Thank you Allison, I think that’s right – we sometimes offer catalog or database instruction when we can, not when it’s going to be most useful. That’s why I wonder whether just a brief introduction to its existence combined with tutorials that students can access when needed might be a better use of precious class time than a full orientation. I also think Lower School might be different in this way. I have found that even when Middle or Upper School students enjoy browsing the catalog as I’m introducing it in class, they sometimes don’t remember to use it later, or, which seems most likely to me, they just find it easier to ask and that is okay!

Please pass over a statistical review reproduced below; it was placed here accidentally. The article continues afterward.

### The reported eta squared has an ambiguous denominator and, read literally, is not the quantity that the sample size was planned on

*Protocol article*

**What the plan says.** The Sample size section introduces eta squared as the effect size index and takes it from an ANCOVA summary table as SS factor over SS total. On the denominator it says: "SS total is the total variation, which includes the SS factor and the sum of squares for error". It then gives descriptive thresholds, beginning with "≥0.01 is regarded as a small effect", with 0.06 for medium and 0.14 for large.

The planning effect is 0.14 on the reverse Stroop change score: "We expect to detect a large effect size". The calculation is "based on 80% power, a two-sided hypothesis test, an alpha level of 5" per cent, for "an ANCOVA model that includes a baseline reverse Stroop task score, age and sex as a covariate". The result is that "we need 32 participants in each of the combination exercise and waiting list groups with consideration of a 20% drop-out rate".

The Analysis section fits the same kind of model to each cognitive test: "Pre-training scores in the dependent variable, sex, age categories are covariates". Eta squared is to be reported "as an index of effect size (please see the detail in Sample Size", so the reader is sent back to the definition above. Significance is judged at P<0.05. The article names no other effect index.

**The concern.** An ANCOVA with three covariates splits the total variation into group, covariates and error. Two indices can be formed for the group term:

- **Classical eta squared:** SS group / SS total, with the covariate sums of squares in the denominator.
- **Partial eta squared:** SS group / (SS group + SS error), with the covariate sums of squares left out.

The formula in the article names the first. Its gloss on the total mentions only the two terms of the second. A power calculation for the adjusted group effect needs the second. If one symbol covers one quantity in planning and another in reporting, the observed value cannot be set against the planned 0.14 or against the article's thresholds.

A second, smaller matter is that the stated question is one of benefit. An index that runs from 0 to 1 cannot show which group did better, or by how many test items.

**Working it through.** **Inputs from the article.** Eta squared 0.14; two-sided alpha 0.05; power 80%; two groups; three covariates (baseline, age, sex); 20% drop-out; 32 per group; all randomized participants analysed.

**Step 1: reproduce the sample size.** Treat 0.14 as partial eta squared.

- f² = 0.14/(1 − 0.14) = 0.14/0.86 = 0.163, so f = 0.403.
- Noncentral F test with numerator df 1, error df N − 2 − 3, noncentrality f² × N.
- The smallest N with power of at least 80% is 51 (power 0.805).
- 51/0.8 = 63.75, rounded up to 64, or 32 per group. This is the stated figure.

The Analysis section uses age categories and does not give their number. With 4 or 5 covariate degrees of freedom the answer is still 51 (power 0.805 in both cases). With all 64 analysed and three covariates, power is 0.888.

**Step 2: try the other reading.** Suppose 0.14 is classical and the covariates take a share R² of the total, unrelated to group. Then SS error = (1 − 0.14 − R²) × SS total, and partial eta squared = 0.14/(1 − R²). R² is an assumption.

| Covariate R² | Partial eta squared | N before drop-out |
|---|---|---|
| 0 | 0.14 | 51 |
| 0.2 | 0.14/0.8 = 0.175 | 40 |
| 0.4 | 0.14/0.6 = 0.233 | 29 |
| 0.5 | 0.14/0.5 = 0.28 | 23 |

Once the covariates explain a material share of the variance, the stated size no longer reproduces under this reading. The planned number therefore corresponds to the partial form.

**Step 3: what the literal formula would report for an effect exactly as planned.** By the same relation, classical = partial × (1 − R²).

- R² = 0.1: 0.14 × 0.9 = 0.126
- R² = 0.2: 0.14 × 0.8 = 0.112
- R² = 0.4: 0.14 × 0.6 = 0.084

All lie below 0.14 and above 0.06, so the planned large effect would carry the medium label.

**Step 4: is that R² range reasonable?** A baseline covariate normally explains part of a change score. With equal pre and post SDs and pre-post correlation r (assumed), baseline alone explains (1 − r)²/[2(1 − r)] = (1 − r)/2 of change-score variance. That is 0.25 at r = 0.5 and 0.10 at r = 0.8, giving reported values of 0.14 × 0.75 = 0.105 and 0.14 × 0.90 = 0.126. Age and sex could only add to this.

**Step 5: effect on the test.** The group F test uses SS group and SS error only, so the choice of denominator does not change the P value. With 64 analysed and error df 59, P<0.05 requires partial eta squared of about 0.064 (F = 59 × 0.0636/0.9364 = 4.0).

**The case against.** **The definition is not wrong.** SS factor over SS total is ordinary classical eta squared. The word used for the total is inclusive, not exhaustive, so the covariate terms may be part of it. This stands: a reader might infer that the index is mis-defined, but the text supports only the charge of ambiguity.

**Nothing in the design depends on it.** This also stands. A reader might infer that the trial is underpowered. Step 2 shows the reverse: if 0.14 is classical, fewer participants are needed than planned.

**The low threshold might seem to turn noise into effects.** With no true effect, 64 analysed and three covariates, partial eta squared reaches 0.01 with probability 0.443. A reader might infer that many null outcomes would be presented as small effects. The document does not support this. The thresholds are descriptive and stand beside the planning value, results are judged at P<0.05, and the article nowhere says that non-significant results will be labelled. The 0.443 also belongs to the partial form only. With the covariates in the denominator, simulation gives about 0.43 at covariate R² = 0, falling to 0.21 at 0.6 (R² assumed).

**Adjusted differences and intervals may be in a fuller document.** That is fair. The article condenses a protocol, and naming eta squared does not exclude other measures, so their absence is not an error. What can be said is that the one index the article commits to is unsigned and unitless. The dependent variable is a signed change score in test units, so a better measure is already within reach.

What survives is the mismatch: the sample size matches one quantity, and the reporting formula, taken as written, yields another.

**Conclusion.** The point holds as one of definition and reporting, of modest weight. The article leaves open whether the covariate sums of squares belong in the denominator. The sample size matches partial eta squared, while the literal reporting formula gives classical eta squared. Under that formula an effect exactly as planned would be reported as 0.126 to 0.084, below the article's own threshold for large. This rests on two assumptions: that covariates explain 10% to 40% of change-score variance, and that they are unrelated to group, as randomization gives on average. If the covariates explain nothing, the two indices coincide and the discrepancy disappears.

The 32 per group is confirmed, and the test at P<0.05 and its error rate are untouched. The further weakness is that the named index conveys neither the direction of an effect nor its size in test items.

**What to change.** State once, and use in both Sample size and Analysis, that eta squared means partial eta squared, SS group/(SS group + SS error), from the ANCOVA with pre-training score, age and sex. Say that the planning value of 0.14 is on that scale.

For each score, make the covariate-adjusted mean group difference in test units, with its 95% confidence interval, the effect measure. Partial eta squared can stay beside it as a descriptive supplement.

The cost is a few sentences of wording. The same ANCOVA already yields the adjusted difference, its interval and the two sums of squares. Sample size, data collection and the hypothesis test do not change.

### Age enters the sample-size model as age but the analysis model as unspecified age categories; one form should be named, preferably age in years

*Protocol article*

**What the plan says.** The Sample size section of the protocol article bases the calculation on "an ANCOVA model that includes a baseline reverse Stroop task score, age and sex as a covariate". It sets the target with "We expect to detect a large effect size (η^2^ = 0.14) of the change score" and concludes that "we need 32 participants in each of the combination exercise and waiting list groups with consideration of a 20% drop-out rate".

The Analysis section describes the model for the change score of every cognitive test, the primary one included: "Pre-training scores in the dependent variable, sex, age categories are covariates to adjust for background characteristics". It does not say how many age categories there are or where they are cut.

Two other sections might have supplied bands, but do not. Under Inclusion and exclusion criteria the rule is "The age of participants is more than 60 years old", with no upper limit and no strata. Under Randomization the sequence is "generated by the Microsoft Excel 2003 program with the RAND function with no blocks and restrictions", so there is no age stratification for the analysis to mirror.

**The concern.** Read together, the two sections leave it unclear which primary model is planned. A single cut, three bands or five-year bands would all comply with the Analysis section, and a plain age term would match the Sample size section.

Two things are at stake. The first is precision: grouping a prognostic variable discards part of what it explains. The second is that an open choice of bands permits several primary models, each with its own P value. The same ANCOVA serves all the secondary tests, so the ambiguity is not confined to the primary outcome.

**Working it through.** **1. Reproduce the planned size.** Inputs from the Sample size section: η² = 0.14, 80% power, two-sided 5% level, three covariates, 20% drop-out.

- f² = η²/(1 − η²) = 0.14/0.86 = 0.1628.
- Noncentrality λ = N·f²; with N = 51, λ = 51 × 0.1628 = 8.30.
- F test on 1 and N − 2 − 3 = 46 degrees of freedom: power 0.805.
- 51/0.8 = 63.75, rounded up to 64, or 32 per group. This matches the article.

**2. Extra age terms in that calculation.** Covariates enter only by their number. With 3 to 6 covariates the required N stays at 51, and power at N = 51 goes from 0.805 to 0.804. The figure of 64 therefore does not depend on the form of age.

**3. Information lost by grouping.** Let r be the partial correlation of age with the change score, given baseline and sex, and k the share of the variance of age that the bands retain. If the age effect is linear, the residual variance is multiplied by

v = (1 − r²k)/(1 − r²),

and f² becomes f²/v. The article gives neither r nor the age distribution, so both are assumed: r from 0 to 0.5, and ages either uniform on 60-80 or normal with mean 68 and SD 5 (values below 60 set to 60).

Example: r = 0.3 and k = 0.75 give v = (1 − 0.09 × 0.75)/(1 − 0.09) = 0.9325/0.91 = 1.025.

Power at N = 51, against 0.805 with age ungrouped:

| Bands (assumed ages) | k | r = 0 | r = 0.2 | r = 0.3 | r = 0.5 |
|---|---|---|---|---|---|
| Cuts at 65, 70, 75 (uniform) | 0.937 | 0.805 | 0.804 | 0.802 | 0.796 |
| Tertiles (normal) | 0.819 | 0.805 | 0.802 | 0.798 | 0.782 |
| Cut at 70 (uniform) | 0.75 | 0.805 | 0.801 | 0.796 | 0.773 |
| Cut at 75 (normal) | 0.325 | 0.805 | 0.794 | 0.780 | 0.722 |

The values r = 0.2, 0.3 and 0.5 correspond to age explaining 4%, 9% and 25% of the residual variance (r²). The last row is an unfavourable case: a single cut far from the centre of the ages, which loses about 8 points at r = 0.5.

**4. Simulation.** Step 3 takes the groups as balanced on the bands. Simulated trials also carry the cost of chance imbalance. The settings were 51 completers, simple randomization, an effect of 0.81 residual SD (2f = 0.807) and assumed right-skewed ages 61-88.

I will also acknowledge that Edwards was writing about a card catalog in 1969 – even less user-friendly than our OPACs. She also writes from a public library angle, and does add that understanding of the catalog would be important for the college-bound, whom, for the most part, we are serving in our schools. My main takeaway is that when a student just wants to get their hands on a book, maybe we should just give them the book rather than make it whole thing. Perhaps the middle of this road, and better practice anyway, would be to model how we look up and locate books – talking about each step as we do it, while finding the book the student needs and delivering it to their hand.
I haven’t thought about that book in years and yet I remembered it immediately from the title of your post! I have a few catalog users, many shelf browsers, and those who prefer to ask a librarian. I like that they see the personal touch in our library and feel comfortable approaching the librarian. Walking to get the book is a great time for conversation.